Because mainly we dont walk a lot today because theres no need, doesn't mean we are incapable. People were hardy back then, and for the most part already conditioned
Though as 67th notes actual long periods of marching 12-18 miles a day are quite rare in the ACW.
People didn't tend to walk about with 50lbs on their shoulders because they had horses and carts for that in civilian life - that's why marches tended to be shorter, and it's why lots of straggling took place on high-speed marches like the ones to Antietam.
 

Viper21

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#16
Walking speed is bout 3 mph, 12-15 miles is only 4-5 hrs.....could take alot of breaks and still only do a 8 hr day
We did a 15 mile march in boot camp (Ft Dix), iirc we completed it in about 4hrs or so. That was with a couple of pseudo attacks, & being gassed along the way. Keeping in mind we were all green at the time, & far from hardened infantrymen. That was 30yrs ago.
 
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#17
Did you never do an ACFT or an arduous course that included more difficult tests like EX STEEL BAYONET or EX LONG HAUL? Or the CFT at the Infantry Battle School, which had an extra 2 miles added for fun but no extra time. There are plenty of harder tests than a CFT, but they're reserved for commanders and special troops.

Something you have to remember is that ACW troops did not march 15 miles a day with 50 lb loads. Typical loaded movements were around 6-8 miles a day, and long movements or "forced marches" would see the troops marching in fighting order only, with their knapsacks etc. backloaded to the wagon train. My memory is that specification weapon and CEFO is 22 lbs, and an ACW soldiers equivalent (weapon and belt kit) is similar.

If you look at marches you'll never find extended periods of really long marches.

The longest sustained period of hard marching was probably Jackson's Shenandoah operations. Jackson at one point marched ca. 110 miles in 19 days, with each division fighting 3 battles in that time both of which consumed a day, so 110 miles in 16 days of actual marching for a rate of ca. 6 miles/day. This rate was killing, and Jackson's division was seriously damaged by the rapid movements. This was assisted heavily by the macadamised road he used.
Knapsacks were only offloaded to the baggage train early in the war, when army logistics were in their infancy and there was no specification as to how many wagons a regiment was required to sustain. The Peninsula campaign proved that it was extremely unwieldy to maintain trains that had as many as 26 wagons per regiment, McClellan lost one half of his train on his retreat to the James, over 2,500 wagons. After that campaign there was a limit imposed of 6 wagons per regiment, this was to provide for the HQ, officers, regimental food and grain for horses of the regiment, this also coincided with the move from the Sibley tent to the shelter half. There was absolutely no manner in which an infantryman or men could carry the Sibley on foot. There was now no room for packs, this went down to one wagon per regiment in Halleck's General Order 274.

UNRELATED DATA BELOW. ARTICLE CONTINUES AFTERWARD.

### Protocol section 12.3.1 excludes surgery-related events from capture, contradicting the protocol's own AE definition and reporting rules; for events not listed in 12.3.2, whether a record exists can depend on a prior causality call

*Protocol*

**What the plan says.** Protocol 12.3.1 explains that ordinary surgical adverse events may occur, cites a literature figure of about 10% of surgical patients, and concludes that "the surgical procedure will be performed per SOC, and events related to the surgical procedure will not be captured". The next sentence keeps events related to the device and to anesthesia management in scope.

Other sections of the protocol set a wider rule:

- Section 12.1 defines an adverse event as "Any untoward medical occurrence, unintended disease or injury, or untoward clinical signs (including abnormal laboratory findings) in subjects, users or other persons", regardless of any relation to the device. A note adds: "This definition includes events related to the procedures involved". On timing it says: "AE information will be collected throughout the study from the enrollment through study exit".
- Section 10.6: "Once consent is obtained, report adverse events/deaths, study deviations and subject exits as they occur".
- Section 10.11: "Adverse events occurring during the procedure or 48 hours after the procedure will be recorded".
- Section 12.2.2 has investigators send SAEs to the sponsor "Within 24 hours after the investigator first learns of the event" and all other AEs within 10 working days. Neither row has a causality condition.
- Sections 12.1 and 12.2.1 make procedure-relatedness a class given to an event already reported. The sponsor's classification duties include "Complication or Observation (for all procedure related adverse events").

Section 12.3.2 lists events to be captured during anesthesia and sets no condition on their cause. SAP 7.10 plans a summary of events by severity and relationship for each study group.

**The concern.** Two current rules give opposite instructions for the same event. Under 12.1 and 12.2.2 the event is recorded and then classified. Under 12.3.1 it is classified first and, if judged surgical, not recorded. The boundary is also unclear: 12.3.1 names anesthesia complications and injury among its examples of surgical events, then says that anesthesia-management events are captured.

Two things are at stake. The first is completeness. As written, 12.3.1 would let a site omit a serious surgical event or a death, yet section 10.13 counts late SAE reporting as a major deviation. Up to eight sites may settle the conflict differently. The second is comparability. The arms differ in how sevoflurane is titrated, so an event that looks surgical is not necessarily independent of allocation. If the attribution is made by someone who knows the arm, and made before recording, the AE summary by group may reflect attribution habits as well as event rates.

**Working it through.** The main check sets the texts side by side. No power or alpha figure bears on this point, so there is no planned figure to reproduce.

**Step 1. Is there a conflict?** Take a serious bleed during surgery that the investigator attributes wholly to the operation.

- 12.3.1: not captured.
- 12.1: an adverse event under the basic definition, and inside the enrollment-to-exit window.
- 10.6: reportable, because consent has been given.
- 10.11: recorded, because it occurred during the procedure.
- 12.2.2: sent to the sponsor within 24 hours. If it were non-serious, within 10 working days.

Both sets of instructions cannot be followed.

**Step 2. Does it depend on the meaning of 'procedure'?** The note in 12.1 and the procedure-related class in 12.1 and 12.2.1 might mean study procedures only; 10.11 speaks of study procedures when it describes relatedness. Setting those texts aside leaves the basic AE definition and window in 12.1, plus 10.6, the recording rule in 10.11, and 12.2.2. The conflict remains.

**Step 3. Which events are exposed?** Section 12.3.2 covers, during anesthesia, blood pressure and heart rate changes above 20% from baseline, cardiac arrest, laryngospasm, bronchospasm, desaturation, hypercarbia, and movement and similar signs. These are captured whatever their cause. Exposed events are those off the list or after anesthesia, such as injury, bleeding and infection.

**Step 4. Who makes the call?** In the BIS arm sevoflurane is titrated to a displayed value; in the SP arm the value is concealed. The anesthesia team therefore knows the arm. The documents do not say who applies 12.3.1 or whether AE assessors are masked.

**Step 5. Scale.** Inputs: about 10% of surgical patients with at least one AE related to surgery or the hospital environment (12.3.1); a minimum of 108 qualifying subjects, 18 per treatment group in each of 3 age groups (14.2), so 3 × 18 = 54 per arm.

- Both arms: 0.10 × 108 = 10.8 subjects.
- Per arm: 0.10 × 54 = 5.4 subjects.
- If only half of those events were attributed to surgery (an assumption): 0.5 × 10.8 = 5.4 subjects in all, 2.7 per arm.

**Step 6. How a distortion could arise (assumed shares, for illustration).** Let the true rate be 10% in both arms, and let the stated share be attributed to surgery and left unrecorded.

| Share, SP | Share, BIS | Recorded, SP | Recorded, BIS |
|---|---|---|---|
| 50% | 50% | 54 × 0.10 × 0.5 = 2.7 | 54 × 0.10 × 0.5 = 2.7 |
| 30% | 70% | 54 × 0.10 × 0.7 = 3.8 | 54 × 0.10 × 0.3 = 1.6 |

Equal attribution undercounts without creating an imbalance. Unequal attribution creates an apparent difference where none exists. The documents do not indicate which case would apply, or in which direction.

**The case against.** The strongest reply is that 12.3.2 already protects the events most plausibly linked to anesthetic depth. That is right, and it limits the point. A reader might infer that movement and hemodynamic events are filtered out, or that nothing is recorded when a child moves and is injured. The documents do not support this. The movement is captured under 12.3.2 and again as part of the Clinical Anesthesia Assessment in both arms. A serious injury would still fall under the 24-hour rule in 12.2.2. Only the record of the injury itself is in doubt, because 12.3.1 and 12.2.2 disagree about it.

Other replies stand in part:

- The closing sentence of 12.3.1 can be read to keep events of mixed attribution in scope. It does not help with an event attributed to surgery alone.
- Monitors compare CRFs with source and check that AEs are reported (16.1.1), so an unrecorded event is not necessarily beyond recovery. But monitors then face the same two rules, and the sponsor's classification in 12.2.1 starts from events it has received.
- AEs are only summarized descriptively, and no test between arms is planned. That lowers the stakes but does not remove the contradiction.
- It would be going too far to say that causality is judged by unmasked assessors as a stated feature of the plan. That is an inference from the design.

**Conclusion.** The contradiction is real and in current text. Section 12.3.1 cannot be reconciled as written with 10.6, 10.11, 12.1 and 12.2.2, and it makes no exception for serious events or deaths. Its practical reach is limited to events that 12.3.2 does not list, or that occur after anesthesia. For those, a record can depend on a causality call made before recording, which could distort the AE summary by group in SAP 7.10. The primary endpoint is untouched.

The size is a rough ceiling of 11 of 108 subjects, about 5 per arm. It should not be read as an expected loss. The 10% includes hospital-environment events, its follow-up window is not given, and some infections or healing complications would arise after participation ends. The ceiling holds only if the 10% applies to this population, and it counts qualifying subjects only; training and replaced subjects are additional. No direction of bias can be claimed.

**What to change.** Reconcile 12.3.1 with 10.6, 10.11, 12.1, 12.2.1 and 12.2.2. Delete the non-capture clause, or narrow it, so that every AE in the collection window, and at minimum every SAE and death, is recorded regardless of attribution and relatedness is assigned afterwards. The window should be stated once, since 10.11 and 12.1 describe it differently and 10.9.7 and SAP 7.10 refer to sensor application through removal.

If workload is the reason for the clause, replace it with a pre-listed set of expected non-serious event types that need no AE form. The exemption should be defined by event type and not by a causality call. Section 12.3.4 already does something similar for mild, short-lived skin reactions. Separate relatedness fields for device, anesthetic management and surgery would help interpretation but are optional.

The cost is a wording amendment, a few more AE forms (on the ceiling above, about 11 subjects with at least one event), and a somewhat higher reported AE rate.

"We must reduce our transportation, or give up all idea of competing with the enemy in the field." Halleck commented to Meade
 

Waterloo50

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#18
The average intake for a normal man is around 2400 calories a day that's without strenuous exercise.

Being ex army the hardest test we had to go through was a force march of around 8 miles with rifle and kit around 50IBs with a time limit of 1 hr 55 mins it was called the CFT.
We were fit lads and completed it always on time but are legs ached and the next day you were stiff as a board.

How the heck did these ACW lads march sometimes for a week of more with pack and rifle and weighing 10 stone wet through what was the average intake of calories? The North was better fed but how did the South get the calories to do these epic marches.

Just amazes me the more you read about these soldiers how tough they really were.
CFT!... back in the day when I was a lad, we called it ‘BFT’, Battle fitness test, that forced march wasn’t so much a march as a run and we did part of it with resporators on whilst carrying the SLR and fully loaded webbing, a part of the BFT was carrying another soldier, fireman’s lift style and running about 200ft (75 yards) we had to face an assault course at the end of it. Fail that and you got the pleasure of running the whole thing again. I only mention that because a reasonably healthy/fit soldier can achieve incredible distances when placed under a time limit, those confederate boys would have the motivation to move quickly, their lives depended on it.